by Troy McMullin
Lichens are extremely habitat specific. They are sensitive to the type of tree they grow on, the age of the tree, the level of moisture in the air, the available nutrients; even air quality is a critical factor. These organisms provide strong clues to a deeper understanding and appreciation of our natural world.
Coral reefs and lichens have much in common. They both have spectacular variations in colours, sizes and shapes. Their nutrients are obtained from what is drifting by; for lichens, it is from the atmosphere and precipitation. They are both sensitive to disturbances, and they are actually multiple organisms working together.
The main body of a lichen is fungus. Inside the fungus is a layer of green algae which produce carbohydrates from photosynthesis. Sometimes cyanobacteria, which used to be called/classified as a blue-green algae, take the place of the algae or, in rare cases, all three organisms coexist.
Cyanobacteria have the ability to fix atmospheric nitrogen. In other words, they capture nitrogen from the air and embed it into an organic molecule, thereby making this nitrogen available to the fungus and it can then be transferred to the soil where it can be used by other life forms. This is particularly important in nitrogen-poor regions such as the Arctic.
The fungus transforms into something of a greenhouse with the cyanobacteria and/or algae living inside it. The cyanobacteria and algae feed the fungus and the fungus in turn provides shelter and protection to these organisms.
Because of this integrated relationship, they do not need soil. In fact, lichens are the pioneers of forest succession. They can colonize bare rock and start the process that eventually leads to an old-growth forest. This is only possible because they obtain their nutrients directly from the air and water that washes over them and their energy is from the sun.
The ability of lichens to eat air causes a sensitivity to air quality. If pollutants are in the air, they are taken in by lichens as well. While certain lichens cannot tolerate polluted air, others are much more tolerant. Some lichens thrive in cities where there is lots of automobile exhaust; others can only survive where the air is cleaner. Lichens are also particularly good at inhabiting extreme environments, such as the tundra. They are one of the most abundant life forms in the Arctic.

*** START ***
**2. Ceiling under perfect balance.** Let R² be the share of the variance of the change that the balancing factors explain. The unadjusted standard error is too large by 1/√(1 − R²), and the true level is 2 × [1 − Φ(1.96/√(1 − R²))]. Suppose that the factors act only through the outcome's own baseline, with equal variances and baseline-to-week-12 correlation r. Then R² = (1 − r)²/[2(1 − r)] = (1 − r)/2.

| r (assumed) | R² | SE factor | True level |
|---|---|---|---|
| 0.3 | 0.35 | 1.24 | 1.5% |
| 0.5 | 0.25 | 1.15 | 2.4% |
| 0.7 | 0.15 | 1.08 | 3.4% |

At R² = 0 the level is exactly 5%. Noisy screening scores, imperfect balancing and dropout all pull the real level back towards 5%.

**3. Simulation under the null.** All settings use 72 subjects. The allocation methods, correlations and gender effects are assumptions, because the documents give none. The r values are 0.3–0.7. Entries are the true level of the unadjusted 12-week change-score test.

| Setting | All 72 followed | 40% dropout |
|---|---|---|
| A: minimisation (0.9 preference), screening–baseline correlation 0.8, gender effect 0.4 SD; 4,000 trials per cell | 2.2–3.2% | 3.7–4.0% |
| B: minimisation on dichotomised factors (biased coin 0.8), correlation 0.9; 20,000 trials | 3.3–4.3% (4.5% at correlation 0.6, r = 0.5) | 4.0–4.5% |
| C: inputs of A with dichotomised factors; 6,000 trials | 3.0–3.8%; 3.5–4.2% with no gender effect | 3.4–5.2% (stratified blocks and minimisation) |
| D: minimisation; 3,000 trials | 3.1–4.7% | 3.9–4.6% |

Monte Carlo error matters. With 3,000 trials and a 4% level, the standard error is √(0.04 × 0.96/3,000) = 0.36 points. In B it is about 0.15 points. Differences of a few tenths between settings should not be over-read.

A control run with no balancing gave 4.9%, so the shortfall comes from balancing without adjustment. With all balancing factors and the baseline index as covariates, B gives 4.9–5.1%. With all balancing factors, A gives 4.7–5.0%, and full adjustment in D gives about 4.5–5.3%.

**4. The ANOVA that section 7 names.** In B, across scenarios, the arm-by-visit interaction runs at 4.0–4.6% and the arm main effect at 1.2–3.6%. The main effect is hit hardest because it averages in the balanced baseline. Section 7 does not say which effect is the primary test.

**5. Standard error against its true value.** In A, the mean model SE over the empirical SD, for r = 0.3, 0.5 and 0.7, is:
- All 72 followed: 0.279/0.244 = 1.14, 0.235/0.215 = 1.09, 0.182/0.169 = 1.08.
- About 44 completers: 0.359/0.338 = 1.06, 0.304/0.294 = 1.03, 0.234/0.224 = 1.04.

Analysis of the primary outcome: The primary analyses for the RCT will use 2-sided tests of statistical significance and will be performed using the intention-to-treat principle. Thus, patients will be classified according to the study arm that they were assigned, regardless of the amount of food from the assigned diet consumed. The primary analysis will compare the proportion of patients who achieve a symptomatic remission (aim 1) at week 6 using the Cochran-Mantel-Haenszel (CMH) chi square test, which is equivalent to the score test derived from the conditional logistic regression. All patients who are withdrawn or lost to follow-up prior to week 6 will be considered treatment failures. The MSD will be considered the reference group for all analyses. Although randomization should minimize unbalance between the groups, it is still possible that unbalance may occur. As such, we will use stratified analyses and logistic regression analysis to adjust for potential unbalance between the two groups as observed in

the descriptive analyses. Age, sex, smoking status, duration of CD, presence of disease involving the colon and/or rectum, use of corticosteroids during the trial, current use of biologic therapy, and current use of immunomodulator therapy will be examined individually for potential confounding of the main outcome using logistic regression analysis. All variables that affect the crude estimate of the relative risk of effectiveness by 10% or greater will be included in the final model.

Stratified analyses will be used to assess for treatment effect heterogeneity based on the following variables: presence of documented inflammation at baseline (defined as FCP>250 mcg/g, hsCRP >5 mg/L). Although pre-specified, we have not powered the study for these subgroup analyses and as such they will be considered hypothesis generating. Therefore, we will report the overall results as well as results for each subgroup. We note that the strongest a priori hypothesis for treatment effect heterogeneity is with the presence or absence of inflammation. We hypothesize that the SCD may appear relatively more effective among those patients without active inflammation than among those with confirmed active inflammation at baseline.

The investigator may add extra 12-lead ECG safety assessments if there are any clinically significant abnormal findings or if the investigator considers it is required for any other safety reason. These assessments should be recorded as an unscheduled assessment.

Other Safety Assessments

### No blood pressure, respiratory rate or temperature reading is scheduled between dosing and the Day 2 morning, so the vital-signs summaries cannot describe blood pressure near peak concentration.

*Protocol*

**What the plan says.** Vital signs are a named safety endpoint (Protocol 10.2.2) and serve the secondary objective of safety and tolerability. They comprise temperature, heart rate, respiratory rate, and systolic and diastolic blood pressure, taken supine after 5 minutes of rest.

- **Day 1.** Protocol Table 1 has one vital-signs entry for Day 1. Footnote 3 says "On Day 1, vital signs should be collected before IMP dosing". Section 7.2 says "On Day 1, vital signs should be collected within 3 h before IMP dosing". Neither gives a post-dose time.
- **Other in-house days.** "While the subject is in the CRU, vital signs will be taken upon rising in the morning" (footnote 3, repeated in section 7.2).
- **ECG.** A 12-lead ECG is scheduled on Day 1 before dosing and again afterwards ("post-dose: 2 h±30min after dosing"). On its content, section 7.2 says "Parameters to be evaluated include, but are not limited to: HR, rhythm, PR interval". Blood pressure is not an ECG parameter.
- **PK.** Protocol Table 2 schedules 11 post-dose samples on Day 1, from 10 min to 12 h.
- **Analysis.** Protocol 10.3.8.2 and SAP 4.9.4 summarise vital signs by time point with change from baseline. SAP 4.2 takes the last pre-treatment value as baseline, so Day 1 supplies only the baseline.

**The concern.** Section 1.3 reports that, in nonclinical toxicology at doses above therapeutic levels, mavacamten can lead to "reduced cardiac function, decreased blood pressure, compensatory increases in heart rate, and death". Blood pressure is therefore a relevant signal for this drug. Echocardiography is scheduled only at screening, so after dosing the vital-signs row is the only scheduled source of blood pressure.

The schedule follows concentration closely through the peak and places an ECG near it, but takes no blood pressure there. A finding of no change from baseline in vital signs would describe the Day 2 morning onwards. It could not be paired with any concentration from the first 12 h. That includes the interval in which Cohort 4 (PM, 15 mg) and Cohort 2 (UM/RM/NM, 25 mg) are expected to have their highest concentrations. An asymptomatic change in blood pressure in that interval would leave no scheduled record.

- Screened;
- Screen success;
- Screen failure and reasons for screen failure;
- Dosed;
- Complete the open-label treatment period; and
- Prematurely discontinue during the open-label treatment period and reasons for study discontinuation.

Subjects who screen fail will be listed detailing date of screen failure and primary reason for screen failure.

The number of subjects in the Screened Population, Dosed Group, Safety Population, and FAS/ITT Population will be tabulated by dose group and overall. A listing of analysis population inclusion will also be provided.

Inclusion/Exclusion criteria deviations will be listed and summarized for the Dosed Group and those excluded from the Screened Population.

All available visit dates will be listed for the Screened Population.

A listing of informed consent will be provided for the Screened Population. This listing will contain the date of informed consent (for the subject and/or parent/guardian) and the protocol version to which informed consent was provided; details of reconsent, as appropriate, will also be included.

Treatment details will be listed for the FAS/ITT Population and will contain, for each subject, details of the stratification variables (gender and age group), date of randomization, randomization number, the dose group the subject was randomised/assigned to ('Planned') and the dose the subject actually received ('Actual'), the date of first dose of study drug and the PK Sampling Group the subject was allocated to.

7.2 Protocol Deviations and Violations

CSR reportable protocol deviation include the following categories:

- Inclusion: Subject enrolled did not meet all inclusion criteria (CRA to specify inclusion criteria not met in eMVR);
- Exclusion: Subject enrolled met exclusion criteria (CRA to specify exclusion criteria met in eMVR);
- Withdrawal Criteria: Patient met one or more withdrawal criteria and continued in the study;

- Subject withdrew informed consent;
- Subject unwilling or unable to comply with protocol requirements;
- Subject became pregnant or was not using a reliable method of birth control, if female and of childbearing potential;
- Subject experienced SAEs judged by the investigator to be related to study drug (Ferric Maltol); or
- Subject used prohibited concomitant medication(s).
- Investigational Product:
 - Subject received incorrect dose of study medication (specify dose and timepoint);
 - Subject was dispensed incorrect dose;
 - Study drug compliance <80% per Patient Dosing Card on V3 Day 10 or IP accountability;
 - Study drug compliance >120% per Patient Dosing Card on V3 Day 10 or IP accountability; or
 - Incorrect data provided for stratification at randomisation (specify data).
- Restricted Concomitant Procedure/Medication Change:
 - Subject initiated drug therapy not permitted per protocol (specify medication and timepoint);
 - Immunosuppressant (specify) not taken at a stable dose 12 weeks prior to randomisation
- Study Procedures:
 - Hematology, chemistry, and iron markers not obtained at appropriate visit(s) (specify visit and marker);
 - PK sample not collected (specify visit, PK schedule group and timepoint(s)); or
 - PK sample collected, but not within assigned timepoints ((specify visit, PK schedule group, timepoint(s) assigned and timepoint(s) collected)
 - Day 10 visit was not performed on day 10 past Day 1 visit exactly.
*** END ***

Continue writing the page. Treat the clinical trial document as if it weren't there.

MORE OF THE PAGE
In terms of classification, the type of fungus always determines the lichen species. This is because the same species of algae or cyanobacteria can be present in different lichens. Infrequently, there is also a yeast coexisting with the fungus. The interesting thing about these composite organisms is that they transform their shape and function from what they normally look like and do, compared to when they live alone.
Lichens play an important role in erosion control as they have the ability to bind soil and lock it down. They are also used as nesting material, by such animals and birds as flying squirrels and hummingbirds. They are also an important food source for a wide range of organisms, particularly caribou and insects, and they act as an important camouflage, as many insects look like lichen.
In summary, it is a marvel at how these organisms thrive in such diverse habitats. One thing is certain, they tell us a great deal about the ecosystem in which they grow. Their ability to work together is simply amazing. From an environmental perspective, we can use lichens to help make informed conservation decisions that allow long-term planning around protected areas.
Photo credit: All lichen photos throughout this calendar were contributed by Troy McMullin.